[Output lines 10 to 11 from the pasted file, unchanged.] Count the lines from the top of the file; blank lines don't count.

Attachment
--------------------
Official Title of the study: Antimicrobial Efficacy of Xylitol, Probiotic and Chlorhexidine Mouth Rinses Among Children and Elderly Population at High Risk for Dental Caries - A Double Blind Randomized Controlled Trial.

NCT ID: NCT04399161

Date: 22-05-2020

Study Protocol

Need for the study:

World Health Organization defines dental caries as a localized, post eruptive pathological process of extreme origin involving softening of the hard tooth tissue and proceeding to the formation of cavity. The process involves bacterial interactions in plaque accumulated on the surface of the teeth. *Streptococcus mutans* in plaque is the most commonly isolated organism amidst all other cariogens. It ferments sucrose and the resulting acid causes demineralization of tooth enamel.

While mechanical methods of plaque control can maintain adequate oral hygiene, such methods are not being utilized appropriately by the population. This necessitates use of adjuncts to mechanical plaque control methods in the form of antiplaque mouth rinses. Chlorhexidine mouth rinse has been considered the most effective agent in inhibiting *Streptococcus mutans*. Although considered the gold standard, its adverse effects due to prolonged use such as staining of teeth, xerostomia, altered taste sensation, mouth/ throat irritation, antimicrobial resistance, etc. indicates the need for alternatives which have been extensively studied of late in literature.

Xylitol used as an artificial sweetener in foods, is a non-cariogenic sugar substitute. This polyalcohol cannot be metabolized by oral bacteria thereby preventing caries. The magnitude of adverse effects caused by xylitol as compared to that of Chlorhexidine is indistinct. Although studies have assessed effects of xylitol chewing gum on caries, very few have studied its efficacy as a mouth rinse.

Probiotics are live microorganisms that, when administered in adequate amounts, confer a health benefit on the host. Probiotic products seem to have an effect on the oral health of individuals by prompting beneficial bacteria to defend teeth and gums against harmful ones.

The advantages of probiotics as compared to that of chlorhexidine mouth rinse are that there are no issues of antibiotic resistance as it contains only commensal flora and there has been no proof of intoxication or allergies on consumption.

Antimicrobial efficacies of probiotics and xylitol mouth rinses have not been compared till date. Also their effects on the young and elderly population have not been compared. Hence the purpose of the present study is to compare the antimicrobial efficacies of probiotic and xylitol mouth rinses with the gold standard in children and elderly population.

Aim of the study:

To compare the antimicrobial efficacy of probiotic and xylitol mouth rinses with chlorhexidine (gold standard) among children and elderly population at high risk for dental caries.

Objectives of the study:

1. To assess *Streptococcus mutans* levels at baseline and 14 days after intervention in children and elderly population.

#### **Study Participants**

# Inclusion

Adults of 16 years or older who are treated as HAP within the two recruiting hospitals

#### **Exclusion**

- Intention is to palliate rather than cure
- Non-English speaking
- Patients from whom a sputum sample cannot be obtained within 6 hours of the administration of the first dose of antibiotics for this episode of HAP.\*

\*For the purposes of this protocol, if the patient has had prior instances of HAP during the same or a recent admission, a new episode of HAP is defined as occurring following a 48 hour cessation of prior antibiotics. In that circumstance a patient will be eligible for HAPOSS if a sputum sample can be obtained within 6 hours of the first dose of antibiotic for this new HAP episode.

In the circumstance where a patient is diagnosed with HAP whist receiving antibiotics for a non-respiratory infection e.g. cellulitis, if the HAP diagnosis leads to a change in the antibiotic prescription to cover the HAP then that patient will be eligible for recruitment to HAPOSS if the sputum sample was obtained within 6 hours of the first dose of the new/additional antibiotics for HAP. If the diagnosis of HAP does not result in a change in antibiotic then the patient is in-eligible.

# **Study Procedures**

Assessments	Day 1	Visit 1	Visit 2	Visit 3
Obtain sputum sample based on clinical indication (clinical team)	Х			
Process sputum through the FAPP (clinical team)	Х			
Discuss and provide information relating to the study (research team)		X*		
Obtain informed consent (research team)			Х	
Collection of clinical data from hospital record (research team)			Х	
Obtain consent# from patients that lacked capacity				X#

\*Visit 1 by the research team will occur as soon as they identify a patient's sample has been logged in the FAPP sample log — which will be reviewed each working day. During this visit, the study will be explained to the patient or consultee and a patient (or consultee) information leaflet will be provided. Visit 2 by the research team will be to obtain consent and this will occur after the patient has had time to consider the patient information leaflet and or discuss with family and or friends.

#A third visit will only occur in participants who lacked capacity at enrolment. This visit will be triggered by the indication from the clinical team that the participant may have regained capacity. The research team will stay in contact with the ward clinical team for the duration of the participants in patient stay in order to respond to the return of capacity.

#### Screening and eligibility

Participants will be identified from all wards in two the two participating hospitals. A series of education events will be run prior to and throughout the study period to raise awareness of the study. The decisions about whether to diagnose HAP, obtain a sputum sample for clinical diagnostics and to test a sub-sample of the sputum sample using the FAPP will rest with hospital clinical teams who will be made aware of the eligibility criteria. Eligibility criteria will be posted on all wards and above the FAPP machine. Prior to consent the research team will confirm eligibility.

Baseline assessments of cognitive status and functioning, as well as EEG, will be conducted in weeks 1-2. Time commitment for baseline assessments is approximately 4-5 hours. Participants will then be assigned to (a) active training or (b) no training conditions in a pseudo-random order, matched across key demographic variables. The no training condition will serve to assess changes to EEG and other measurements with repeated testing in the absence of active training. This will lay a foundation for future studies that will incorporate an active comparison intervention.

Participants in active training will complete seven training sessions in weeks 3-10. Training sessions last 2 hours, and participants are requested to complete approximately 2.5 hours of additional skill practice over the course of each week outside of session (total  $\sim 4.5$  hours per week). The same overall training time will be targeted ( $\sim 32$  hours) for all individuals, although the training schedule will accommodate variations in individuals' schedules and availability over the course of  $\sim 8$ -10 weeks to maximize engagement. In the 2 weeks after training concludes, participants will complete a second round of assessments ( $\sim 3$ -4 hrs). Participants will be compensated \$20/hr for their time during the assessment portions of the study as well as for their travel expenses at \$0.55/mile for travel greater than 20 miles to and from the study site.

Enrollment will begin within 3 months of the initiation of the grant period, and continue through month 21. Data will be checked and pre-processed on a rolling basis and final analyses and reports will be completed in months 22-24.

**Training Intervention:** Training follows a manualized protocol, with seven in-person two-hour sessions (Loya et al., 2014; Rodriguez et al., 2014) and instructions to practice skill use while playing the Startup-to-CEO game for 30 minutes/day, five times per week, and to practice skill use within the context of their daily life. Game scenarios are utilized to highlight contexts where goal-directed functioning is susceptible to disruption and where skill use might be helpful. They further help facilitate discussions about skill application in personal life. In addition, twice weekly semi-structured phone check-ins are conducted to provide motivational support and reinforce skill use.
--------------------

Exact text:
The advantages of probiotics as compared to that of chlorhexidine mouth rinse are that there are no issues of antibiotic resistance as it contains only commensal flora and there has been no proof of intoxication or allergies on consumption.

Antimicrobial efficacies of probiotics and xylitol mouth rinses have not been compared till date. Also their effects on the young and elderly population have not been compared. Hence the purpose of the present study is to compare the antimicrobial efficacies of probiotic and xylitol mouth rinses with the gold standard in children and elderly population.